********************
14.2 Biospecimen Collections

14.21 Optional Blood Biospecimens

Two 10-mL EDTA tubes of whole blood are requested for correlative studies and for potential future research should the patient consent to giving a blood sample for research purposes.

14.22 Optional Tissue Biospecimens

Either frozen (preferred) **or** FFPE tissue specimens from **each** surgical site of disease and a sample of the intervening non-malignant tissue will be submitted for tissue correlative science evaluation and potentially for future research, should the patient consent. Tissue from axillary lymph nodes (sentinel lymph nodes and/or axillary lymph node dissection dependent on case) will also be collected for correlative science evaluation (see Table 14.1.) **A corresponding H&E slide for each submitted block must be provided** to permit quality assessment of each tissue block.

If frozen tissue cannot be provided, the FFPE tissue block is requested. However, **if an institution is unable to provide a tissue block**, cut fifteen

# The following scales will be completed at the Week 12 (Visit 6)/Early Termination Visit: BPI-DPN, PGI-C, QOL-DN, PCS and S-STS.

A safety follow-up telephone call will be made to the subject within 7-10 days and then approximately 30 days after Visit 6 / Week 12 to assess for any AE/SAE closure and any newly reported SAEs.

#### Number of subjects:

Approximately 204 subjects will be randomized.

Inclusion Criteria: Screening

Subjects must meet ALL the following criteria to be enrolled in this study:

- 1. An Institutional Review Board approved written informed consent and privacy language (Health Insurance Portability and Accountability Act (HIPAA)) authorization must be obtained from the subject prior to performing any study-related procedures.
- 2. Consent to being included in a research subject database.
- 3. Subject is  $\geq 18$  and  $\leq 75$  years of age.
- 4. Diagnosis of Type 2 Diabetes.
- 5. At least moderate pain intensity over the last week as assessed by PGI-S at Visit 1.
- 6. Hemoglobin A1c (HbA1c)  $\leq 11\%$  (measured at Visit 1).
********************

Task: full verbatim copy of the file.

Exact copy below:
14.2 Biospecimen Collections

14.21 Optional Blood Biospecimens

Two 10-mL EDTA tubes of whole blood are requested for correlative studies and for potential future research should the patient consent to giving a blood sample for research purposes.

14.22 Optional Tissue Biospecimens

Either frozen (preferred) **or** FFPE tissue specimens from **each** surgical site of disease and a sample of the intervening non-malignant tissue will be submitted for tissue correlative science evaluation and potentially for future research, should the patient consent. Tissue from axillary lymph nodes (sentinel lymph nodes and/or axillary lymph node dissection dependent on case) will also be collected for correlative science evaluation (see Table 14.1.) **A corresponding H&E slide for each submitted block must be provided** to permit quality assessment of each tissue block.

If frozen tissue cannot be provided, the FFPE tissue block is requested. However, **if an institution is unable to provide a tissue block**, cut fifteen

# The following scales will be completed at the Week 12 (Visit 6)/Early Termination Visit: BPI-DPN, PGI-C, QOL-DN, PCS and S-STS.

A safety follow-up telephone call will be made to the subject within 7-10 days and then approximately 30 days after Visit 6 / Week 12 to assess for any AE/SAE closure and any newly reported SAEs.

#### Number of subjects:

Approximately 204 subjects will be randomized.

Inclusion Criteria: Screening

Subjects must meet ALL the following criteria to be enrolled in this study:

- 1. An Institutional Review Board approved written informed consent and privacy language (Health Insurance Portability and Accountability Act (HIPAA)) authorization must be obtained from the subject prior to performing any study-related procedures.
- 2. Consent to being included in a research subject database.
- 3. Subject is  $\geq 18$  and  $\leq 75$  years of age.
- 4. Diagnosis of Type 2 Diabetes.
- 5. At least moderate pain intensity over the last week as assessed by PGI-S at Visit 1.
- 6. Hemoglobin A1c (HbA1c)  $\leq 11\%$  (measured at Visit 1).